I was reminded by another blogger this week of how we need to ask God, not to remove our burdens, but to give us grace to bear them, and to bear them to Him, so that He can use them in our lives to bring us fully into His Heavenly Kingdom.
In the Orthodox Church this Sunday of the Prodigal Son is one of our markers letting us know that Lent is approaching, and I’ve been thinking again about what I can learn from the story about this grace I need.
The parable for this week is about a journey, and every journey consists of putting one foot in front of the other, or “doing the next thing.” We are all familiar with this sort of activity when we are ill, and need to take our medicine, follow the prescriptions of our doctors, according to schedule. And don’t stop taking the medicine until you are all well!
The extra effort we put forth during Lent is not to show our zeal but to acquire humility which puts us in the place to receive grace. Paul Evdokimov writes about just one of the many “treatments to be taken” in the Church:
The sacrament of confession is metanoia or transformation more than penitentia. Confession is understood as a ‘clinic,’ that is, a place of healing. That prayer before confession says: ‘You have come to the physician, may you not return without being healed.’ … St. John Chrysostom describes this quite precisely: ‘Time is of no matter. We do not ask if the wound has been treated often but if the treatment has been successful. The state of the wounded one indicates when the disease has been removed.”
“In patience you possess your souls,” the Lord has told us. (Luke 21:19) That is what I have to learn, to say, “I will arise and go to my Father,” as the prodigal did, today, tomorrow, and the next day and the next, until I am completely healed. And I don’t expect to see the day on this earth that I won’t need to stay with the program.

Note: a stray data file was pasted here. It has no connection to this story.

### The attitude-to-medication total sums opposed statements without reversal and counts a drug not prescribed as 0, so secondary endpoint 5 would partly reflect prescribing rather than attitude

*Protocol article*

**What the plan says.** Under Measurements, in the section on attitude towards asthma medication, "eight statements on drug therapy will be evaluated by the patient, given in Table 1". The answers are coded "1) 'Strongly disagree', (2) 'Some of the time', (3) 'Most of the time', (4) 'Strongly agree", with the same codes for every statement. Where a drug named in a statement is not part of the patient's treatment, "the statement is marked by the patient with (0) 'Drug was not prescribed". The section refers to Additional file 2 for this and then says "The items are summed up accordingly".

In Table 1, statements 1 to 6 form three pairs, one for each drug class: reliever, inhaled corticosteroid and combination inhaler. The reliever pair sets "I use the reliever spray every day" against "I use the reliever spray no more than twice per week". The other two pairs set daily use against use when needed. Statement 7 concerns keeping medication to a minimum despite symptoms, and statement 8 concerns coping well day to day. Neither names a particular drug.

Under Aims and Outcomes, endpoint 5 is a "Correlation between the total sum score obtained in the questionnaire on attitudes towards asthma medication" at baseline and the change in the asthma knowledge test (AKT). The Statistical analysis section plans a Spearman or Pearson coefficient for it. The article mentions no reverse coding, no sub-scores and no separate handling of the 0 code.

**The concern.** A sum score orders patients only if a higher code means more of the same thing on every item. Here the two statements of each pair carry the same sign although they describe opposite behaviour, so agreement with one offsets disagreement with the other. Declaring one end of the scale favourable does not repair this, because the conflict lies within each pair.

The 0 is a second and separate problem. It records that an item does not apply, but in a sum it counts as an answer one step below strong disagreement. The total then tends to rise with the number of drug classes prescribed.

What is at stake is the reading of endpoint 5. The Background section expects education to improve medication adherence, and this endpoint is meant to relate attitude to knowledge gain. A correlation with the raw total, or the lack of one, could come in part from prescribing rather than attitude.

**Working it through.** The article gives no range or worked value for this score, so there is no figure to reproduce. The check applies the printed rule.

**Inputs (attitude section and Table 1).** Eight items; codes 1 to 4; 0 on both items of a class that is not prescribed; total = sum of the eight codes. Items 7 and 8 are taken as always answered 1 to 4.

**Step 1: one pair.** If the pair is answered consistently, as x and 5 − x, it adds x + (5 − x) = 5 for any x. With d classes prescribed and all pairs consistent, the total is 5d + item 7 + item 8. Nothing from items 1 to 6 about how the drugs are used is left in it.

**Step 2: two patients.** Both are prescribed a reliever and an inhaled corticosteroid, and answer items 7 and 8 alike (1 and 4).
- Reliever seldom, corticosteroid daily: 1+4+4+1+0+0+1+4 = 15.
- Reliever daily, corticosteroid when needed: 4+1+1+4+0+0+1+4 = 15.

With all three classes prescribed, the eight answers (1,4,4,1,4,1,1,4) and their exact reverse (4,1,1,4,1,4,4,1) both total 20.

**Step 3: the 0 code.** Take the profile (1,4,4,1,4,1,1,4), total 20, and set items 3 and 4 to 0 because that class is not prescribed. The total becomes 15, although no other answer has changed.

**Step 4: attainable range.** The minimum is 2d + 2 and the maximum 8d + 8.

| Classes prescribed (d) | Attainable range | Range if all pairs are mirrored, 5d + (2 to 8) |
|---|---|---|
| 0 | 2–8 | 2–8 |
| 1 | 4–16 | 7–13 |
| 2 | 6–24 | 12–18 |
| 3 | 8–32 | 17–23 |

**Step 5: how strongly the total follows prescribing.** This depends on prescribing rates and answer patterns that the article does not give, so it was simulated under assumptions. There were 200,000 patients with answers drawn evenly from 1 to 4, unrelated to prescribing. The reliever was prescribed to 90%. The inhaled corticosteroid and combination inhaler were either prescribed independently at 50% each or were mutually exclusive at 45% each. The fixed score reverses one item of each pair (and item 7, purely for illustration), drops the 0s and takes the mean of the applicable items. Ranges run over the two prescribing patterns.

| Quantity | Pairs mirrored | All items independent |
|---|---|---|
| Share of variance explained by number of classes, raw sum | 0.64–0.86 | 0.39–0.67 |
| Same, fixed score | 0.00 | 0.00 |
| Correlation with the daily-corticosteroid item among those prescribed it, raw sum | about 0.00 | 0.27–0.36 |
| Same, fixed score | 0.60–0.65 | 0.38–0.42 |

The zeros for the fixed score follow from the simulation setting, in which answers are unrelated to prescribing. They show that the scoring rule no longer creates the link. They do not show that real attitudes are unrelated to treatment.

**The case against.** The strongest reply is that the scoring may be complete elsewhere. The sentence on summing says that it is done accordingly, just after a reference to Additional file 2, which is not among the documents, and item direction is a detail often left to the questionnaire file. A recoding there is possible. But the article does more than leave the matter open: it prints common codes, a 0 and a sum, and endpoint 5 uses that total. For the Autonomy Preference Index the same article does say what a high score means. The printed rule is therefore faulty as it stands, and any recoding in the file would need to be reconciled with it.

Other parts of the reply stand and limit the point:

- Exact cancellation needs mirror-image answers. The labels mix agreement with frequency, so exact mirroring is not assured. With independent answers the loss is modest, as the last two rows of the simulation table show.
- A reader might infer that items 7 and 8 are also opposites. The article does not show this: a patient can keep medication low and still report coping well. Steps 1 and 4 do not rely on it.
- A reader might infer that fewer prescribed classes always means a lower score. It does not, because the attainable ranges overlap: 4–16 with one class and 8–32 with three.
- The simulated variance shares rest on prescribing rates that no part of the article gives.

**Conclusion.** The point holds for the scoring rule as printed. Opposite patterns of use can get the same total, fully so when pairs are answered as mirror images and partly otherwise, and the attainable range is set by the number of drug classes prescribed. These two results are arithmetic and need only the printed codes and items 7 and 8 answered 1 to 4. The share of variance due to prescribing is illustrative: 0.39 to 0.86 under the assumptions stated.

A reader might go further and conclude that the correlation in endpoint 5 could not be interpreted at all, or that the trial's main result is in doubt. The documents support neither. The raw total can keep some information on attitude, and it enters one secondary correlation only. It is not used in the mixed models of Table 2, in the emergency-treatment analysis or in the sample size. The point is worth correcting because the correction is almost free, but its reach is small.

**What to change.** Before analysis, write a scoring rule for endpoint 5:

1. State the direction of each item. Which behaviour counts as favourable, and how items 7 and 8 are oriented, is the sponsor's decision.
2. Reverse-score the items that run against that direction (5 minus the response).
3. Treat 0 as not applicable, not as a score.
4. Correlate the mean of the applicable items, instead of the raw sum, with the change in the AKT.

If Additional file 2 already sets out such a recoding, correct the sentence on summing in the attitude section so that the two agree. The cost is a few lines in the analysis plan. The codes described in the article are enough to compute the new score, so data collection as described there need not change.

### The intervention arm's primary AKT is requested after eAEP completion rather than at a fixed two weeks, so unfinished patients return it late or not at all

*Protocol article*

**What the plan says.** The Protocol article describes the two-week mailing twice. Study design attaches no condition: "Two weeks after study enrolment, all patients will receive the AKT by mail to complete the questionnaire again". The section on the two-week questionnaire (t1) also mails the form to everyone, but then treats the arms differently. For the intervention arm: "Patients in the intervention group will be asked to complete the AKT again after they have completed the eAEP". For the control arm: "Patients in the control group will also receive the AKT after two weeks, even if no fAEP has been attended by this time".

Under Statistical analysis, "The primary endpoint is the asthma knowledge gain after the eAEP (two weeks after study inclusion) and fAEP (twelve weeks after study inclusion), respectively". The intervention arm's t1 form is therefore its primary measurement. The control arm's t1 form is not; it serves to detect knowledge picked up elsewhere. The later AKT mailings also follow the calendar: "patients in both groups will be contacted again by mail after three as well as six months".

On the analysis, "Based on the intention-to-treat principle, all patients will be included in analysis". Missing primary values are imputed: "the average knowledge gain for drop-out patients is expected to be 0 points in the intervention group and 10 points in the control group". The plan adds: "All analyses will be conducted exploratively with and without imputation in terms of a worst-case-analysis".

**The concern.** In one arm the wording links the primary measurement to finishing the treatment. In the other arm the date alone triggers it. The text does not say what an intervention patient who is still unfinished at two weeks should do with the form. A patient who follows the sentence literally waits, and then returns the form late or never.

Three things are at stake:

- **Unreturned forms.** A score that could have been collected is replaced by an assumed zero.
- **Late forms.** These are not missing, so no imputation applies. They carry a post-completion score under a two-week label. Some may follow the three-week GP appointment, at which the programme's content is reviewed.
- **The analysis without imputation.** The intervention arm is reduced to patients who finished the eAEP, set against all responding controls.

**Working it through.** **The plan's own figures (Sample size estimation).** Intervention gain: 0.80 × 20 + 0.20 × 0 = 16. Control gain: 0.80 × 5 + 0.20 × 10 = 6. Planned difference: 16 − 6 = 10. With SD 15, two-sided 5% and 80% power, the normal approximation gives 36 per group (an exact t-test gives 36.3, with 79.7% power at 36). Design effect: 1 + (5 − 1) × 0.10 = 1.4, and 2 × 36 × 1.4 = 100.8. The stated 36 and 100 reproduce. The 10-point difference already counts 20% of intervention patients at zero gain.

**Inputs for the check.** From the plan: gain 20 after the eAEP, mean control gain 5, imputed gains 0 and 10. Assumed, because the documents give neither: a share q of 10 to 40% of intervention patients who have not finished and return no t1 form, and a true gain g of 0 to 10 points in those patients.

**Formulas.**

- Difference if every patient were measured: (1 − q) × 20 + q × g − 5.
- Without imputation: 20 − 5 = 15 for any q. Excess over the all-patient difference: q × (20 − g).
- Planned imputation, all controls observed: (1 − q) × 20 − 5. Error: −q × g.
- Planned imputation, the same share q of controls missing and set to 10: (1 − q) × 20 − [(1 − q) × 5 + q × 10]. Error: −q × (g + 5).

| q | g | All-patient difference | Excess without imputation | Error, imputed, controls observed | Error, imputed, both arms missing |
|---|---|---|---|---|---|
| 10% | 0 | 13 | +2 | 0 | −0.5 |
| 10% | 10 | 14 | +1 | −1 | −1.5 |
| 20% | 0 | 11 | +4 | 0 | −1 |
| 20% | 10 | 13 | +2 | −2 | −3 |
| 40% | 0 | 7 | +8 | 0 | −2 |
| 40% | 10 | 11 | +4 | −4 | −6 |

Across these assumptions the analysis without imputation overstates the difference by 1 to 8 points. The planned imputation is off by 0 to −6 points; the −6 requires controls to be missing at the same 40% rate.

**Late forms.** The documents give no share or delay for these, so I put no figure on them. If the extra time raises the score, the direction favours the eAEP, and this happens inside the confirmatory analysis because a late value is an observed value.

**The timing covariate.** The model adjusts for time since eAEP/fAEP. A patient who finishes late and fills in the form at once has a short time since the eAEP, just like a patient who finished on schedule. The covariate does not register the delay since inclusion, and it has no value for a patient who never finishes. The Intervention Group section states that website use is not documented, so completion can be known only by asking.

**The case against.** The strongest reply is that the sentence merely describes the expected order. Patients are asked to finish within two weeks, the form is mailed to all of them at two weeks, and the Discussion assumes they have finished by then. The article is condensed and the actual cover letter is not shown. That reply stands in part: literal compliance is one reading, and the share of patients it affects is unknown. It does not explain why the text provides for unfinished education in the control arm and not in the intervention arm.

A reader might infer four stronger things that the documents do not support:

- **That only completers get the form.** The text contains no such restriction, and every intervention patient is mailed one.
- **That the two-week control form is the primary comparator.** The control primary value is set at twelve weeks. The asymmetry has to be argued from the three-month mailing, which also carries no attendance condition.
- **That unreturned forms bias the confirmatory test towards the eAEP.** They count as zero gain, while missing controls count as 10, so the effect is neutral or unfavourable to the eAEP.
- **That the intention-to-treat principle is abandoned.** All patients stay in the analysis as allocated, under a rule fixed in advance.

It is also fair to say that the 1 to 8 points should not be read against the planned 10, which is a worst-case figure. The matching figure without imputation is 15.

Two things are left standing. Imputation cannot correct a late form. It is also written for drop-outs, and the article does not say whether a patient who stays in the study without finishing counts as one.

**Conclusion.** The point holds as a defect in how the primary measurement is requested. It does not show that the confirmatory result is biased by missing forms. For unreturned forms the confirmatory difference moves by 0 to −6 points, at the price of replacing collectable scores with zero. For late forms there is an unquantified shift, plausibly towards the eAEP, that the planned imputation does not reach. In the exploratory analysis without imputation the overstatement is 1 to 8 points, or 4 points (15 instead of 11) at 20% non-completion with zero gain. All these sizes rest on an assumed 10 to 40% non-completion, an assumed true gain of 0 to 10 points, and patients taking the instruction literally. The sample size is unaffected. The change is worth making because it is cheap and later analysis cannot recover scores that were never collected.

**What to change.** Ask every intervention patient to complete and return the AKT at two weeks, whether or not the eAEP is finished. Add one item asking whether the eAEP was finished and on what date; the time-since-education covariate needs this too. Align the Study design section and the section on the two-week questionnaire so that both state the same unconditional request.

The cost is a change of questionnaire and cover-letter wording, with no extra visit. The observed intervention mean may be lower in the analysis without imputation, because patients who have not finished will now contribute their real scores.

Here are the thoughts I had on this parable a few years ago:
He Came to Himself
One thing that impressed me about the story was the distance factor. The son was in a far country, when he realized what he needed to do. He was hungry and wasted, but he still needed to rise and go, to travel a long way, which must have been a struggle.
All of humanity is represented by the prodigal son, and most of us are still on the journey. Some of us have begun to repent and are a bit farther on our way, but we are all clothed in our flesh, struggling with our sins, anticipating the day when we sit in the Kingdom and feast with our Father, enjoying the restoration of our full inheritance.
In the story, the son receives everything he had thrown away and lost. For now, we have the earnest of the Holy Spirit, and the grace of God to help us continue. Every day I need to decide to take the next step on the way. But I know more than the son in the parable, who hoped for a corner of the pig shed. “…for he that cometh to God must believe that he is, and that he is a rewarder of them that diligently seek him.” (Hebrews 11:6)
I’m afraid I often act a bit nonchalant, as though I am at the gate or even in my Father’s arms already. My initial coming to myself has to be followed up by a constant facing-up to the toil of the road. Maybe I have been sitting on the grassy shoulder wishing the trip weren’t so long, wondering if maybe someone will arrive and carry me the rest of the way.
St. Herman of Alaska reminds me: “The true Christian is a warrior making his way through the regiments of the invisible enemy to his heavenly homeland.”